It’s been 18 months since the first commit to my first significant Go project — syslog-gollector. After an initial burst of activity to create a functional Syslog Collector that streamed to Apache Kafka, the source code hadn’t been updated much since. But today I received a report that it no longer built, so I spent some time porting the code to the latest Shopify Sarama framework.
It was amusing to see how naive much of my early Go code was.
The poor practices that stood out included:
- Simplistic use of global variables.
- Logging errors at low-levels in the code, instead of just returning errors and logging at the highest level possible. That way the log messages have the most context.
- Using a non-standard logging package. If there is one thing I learned during my time as a core developer of InfluxDB, it was to minimize use of non-standard packages. This has been fixed.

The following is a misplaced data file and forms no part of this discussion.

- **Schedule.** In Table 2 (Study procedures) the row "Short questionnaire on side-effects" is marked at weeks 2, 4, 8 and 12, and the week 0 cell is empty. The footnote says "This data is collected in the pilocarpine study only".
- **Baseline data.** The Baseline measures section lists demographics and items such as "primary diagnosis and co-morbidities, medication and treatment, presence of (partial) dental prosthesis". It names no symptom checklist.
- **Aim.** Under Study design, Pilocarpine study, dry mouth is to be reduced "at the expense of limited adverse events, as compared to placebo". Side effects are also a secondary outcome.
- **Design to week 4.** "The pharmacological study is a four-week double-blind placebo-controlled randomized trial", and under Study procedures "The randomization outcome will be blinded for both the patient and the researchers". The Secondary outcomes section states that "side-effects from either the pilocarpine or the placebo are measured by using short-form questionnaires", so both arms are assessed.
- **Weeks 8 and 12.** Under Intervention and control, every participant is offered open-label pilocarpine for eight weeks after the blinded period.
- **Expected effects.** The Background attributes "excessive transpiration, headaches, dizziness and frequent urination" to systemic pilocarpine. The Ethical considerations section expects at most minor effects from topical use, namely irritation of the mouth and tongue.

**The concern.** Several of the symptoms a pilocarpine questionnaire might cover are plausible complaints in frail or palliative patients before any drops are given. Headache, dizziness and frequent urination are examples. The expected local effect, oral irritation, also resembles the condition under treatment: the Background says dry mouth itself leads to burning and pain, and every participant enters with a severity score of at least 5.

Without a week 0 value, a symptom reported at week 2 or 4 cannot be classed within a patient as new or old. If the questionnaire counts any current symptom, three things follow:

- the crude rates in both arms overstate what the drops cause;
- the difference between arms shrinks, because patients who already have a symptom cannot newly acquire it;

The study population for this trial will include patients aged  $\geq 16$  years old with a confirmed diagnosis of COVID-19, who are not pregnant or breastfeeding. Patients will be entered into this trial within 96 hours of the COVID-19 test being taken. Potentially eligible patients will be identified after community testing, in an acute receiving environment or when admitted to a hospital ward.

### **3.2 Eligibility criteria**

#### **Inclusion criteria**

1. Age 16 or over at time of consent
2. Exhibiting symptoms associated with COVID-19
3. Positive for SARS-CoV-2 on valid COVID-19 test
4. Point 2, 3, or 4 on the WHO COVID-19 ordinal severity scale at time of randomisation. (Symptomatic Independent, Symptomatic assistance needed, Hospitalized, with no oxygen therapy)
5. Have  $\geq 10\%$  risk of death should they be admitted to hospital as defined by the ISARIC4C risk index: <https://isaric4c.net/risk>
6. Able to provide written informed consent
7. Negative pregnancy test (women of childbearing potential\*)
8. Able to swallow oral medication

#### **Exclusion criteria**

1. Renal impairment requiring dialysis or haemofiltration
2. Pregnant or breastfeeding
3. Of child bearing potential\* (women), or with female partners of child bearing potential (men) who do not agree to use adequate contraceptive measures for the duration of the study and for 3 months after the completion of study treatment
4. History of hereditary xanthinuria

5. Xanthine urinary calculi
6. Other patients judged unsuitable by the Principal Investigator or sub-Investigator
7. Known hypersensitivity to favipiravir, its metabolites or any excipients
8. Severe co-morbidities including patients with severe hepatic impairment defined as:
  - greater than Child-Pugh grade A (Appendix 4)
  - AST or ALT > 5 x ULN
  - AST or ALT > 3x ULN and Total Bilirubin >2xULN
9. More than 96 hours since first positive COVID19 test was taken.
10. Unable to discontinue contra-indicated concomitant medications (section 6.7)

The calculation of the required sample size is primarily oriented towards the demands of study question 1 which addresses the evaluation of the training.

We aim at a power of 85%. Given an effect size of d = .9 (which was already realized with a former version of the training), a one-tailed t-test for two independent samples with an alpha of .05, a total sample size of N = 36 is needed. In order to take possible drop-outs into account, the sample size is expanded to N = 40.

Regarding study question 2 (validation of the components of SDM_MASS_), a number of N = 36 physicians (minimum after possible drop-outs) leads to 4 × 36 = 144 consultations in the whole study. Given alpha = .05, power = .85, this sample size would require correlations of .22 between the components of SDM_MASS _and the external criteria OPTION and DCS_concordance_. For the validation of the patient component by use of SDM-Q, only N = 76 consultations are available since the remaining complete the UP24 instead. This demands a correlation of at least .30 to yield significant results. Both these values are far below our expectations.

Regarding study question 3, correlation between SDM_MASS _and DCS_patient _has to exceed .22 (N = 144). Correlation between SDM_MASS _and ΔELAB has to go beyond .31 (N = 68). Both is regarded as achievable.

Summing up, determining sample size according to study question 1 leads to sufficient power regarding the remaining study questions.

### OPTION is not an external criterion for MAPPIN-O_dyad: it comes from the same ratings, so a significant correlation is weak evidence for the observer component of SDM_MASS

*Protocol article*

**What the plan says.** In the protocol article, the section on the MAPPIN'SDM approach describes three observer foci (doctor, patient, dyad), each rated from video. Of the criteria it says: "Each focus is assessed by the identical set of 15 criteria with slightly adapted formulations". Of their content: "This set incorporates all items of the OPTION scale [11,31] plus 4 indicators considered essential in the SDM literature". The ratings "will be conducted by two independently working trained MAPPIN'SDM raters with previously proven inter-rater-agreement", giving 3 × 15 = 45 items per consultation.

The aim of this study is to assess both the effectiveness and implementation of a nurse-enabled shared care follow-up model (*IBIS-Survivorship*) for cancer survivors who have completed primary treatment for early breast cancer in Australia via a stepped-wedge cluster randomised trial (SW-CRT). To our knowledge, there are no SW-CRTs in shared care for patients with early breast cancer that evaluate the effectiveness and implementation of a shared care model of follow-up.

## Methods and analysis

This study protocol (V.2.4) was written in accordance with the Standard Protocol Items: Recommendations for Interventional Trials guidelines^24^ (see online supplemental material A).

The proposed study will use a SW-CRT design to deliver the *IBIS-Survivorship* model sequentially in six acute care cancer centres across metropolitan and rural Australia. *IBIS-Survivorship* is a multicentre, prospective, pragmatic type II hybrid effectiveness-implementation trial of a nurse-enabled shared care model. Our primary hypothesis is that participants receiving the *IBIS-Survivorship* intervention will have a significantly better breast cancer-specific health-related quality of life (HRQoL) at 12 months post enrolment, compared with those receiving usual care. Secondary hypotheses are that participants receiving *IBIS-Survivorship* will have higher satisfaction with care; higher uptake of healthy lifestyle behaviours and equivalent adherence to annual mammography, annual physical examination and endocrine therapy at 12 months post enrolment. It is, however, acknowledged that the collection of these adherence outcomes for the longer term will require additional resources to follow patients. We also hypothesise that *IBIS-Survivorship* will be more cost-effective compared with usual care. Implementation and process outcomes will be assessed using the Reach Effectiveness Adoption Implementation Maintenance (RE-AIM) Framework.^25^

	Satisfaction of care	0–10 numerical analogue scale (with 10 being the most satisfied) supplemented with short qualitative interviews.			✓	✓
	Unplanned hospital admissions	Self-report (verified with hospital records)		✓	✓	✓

- Excessive use of channels. I didn’t address this, but I think the code is trying to be too clever. It’s a common trap for young players.
- Declaration of interfaces by the package exporting them. This is not the Go way — packages support interfaces implicitly. This too has been fixed.
- Poor use of structs, and not really understanding the proper way to use the type system. Thankfully I fixed that too.
- Lack of testing. While some code was tested, much wasn’t. And the code wasn’t constructed in a way to make testing easy.
It’s not all bad
There are some approaches I got right though. I did use an interface for objects that supported statistics and diagnostics output, and I did generally hook up the network services correctly. Command-line option parsing was also implemented in a valid manner.
Syslog-gollector remains quite basic, and was my first real Go program. It could be improved enormously, but it served its purpose very well — it started me coding in Go.